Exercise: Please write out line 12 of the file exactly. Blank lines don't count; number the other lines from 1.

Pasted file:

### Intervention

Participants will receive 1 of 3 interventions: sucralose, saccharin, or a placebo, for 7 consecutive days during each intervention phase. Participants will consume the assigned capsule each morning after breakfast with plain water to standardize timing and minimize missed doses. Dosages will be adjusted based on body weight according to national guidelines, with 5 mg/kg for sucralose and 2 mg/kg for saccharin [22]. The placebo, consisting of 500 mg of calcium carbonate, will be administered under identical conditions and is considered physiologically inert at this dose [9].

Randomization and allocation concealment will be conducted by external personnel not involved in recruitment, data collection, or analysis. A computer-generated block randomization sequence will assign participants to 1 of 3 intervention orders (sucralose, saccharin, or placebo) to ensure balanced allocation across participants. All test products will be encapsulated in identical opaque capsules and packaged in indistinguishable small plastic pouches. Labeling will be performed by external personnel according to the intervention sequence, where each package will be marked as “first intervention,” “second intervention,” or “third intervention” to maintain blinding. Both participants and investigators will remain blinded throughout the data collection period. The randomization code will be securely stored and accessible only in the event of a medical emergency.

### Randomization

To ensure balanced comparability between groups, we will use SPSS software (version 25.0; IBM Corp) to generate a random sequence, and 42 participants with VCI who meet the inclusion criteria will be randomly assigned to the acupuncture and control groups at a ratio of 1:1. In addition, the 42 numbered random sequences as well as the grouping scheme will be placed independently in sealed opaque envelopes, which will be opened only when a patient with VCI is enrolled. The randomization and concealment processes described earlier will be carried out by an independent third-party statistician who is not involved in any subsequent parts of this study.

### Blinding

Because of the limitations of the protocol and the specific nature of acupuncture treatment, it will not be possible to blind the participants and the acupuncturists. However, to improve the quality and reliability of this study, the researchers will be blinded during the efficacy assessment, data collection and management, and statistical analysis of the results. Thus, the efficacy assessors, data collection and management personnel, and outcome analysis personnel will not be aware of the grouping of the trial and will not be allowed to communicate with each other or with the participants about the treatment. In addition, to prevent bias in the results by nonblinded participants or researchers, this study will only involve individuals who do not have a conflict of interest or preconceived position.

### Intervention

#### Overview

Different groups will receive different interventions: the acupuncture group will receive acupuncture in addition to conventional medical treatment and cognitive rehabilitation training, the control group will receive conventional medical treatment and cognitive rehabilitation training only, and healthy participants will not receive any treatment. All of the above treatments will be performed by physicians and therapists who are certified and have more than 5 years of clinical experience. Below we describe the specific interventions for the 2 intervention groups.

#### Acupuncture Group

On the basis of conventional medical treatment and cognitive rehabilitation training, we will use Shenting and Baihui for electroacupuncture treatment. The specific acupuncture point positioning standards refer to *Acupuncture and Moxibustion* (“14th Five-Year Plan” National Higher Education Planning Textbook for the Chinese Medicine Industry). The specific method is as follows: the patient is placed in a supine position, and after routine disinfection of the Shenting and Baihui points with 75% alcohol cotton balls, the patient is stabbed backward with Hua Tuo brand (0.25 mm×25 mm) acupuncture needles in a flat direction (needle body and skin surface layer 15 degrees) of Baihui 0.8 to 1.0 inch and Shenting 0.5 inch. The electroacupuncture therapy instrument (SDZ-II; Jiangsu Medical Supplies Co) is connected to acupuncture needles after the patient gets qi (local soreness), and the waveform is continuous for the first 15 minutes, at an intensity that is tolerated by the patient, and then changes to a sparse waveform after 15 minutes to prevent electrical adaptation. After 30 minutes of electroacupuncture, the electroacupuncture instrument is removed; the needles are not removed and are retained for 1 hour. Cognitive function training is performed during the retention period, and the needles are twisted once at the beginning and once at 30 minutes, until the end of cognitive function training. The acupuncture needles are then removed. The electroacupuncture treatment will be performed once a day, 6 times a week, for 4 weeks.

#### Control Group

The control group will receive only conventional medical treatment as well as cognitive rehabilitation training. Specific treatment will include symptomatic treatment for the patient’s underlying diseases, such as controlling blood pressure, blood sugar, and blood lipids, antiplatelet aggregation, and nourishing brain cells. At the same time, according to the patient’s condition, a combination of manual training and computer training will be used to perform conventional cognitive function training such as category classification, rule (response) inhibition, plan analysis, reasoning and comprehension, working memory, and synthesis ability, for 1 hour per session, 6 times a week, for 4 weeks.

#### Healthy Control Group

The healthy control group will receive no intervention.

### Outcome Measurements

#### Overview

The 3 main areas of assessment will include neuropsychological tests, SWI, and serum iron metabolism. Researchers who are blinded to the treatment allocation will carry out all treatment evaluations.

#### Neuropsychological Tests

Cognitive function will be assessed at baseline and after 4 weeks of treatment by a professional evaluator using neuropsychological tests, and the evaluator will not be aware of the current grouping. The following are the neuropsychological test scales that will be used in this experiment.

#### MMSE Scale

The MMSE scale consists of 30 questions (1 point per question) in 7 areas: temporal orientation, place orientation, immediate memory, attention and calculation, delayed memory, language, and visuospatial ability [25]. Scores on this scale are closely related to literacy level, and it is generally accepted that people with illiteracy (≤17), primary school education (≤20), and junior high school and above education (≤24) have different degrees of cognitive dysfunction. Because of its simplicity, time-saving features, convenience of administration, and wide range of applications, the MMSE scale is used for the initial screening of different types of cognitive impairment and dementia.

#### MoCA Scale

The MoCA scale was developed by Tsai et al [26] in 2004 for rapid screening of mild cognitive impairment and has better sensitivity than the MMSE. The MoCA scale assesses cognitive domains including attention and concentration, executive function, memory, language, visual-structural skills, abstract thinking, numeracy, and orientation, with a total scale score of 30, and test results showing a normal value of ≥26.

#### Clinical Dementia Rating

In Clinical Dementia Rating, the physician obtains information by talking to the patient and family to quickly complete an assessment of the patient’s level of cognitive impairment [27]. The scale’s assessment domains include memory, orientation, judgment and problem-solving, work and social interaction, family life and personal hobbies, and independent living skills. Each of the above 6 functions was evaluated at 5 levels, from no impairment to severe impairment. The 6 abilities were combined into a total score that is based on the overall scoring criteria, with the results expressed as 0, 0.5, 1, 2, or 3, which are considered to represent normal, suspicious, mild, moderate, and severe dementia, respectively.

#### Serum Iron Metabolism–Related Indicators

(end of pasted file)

On the basis of conventional medical treatment and cognitive rehabilitation training, we will use Shenting and Baihui for electroacupuncture treatment. The specific acupuncture point positioning standards refer to *Acupuncture and Moxibustion* (“14th Five-Year Plan” National Higher Education Planning Textbook for the Chinese Medicine Industry). The specific method is as follows: the patient is placed in a supine position, and after routine disinfection of the Shenting and Baihui points with 75% alcohol cotton balls, the patient is stabbed backward with Hua Tuo brand (0.25 mm×25 mm) acupuncture needles in a flat direction (needle body and skin surface layer 15 degrees) of Baihui 0.8 to 1.0 inch and Shenting 0.5 inch. The electroacupuncture therapy instrument (SDZ-II; Jiangsu Medical Supplies Co) is connected to acupuncture needles after the patient gets qi (local soreness), and the waveform is continuous for the first 15 minutes, at an intensity that is tolerated by the patient, and then changes to a sparse waveform after 15 minutes to prevent electrical adaptation. After 30 minutes of electroacupuncture, the electroacupuncture instrument is removed; the needles are not removed and are retained for 1 hour. Cognitive function training is performed during the retention period, and the needles are twisted once at the beginning and once at 30 minutes, until the end of cognitive function training. The acupuncture needles are then removed. The electroacupuncture treatment will be performed once a day, 6 times a week, for 4 weeks.